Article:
On remand, the district court looked to the Guidelines as advisory but made no reference to Bad Marriage's criminal history category. When defense counsel, in the course of his argument, asked the court to apply category III in its Guidelines calculation, the court did not respond, neither rejecting nor granting this request. The district court's stated reasons for imposing its sentence were, in substance, to punish the defendant for committing a brutal assault on a defenseless person and to protect the public from similar conduct in the future. Although the court, free of the constraint of the Guidelines, imposed a more severe sentence on remand, we find nothing in the record to suggest that the sentence contravened the mandate.

B. The Effect of Booker

Even if we were to read Bad Marriage I to hold that on the facts no upward departure from the Guidelines range is justified, the law of the case doctrine does not bar the sentence. "Under the `law of the case' doctrine, a court is ordinarily precluded from reexamining an issue previously decided by the same court, or a higher court, in the same case." Minidoka Irrigation Dist. v. Dep't of Interior, 406 F.3d 567, 573 (9th Cir.2005) (quoting Old Person v. Brown, 312 F.3d 1036, 1039 (9th Cir.2002)). The doctrine is subject to three exceptions, only one of which is relevant here, to wit, where intervening controlling authority makes reconsideration appropriate. Id.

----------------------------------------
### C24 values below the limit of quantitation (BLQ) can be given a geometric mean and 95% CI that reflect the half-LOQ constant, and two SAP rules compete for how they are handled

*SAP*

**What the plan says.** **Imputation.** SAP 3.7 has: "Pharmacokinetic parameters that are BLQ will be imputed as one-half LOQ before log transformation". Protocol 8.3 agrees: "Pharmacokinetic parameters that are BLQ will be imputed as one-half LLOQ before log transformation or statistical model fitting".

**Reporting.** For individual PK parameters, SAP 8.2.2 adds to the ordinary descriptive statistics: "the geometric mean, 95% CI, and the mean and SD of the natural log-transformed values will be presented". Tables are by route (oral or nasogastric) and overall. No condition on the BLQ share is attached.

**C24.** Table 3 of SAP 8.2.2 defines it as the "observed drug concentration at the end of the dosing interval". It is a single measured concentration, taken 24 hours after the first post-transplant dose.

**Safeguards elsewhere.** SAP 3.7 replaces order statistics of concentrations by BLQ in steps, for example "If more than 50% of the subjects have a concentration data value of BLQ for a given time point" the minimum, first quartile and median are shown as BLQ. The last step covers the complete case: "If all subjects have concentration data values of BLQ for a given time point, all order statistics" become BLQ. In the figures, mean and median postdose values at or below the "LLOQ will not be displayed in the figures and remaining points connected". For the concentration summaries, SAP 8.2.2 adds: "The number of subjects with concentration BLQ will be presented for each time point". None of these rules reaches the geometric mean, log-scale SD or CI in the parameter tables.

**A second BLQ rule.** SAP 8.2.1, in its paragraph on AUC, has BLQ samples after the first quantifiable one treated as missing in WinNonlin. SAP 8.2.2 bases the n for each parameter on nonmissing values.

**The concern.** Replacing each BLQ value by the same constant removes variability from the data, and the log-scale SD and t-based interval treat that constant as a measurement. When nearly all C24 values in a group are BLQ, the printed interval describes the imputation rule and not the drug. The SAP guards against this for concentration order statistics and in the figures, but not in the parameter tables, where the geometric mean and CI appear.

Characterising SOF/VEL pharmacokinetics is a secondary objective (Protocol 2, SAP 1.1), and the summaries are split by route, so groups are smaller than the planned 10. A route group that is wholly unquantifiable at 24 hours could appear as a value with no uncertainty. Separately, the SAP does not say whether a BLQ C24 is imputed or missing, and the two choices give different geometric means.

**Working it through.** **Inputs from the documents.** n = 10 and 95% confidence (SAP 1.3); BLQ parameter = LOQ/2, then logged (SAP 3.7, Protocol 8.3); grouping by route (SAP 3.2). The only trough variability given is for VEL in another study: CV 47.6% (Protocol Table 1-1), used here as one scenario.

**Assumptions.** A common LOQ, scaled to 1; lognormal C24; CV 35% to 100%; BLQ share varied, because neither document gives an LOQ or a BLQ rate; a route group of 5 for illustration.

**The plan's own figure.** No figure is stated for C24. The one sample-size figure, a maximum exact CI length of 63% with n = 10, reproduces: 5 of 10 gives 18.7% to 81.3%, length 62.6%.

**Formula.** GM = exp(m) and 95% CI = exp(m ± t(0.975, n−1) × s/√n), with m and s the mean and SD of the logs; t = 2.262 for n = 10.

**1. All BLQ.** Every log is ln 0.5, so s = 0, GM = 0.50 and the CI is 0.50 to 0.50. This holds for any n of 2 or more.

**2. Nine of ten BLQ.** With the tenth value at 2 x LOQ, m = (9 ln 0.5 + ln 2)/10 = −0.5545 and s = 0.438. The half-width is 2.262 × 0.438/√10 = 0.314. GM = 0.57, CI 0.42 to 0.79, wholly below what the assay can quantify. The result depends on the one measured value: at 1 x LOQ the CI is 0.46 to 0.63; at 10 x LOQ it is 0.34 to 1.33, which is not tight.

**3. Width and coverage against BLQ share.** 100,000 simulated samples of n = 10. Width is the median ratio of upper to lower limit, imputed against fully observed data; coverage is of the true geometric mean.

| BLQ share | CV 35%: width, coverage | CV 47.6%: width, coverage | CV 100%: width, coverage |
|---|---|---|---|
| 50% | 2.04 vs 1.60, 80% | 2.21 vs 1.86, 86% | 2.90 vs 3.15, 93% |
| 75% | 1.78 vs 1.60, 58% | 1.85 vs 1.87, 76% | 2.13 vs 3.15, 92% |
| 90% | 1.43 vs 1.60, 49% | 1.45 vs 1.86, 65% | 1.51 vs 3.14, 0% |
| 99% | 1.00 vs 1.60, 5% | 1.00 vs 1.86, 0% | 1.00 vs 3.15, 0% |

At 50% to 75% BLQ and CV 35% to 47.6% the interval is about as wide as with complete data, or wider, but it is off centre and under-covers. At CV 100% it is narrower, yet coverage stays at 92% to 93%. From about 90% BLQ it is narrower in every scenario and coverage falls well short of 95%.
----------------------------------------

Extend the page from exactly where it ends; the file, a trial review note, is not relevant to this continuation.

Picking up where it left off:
The opinion in Bad Marriage I was issued on December 30, 2004. On January 12, 2005, the Supreme Court decided Booker, 543 U.S. 220, 125 S.Ct. 738, 160 L.Ed.2d 621. The Booker decision fundamentally changed the sentencing regime under which Bad Marriage I was decided, making the Guidelines advisory rather than mandatory. 125 S.Ct. at 756-57 (district courts must consult the Guidelines but are not bound by them).2 If Bad Marriage I is read to establish the law of the case under a mandatory Sentencing Guidelines regime, Booker, which leaves Guidelines as advisory only, is intervening controlling authority displacing prior law of case.3


Bad Marriage's other contentions may be readily disposed of.

He contends first that the retroactive application of Booker to increase his sentence for a pre-Booker offense violates the Ex Post Facto clause of the Constitution. We squarely rejected this claim in United States v. Dupas, 419 F.3d 916 (9th Cir.2005), for three reasons: the Booker opinion specifically makes the advisory Guidelines regime applicable to pending cases; retroactive sentence enhancements, as opposed to retroactive increases in the scope of criminal liability, do not offend the ex post facto prohibition; and although application of Booker could result in an increased sentence, the statutory maximum penalty gave sufficient notice to satisfy due process. Id. at 920-21.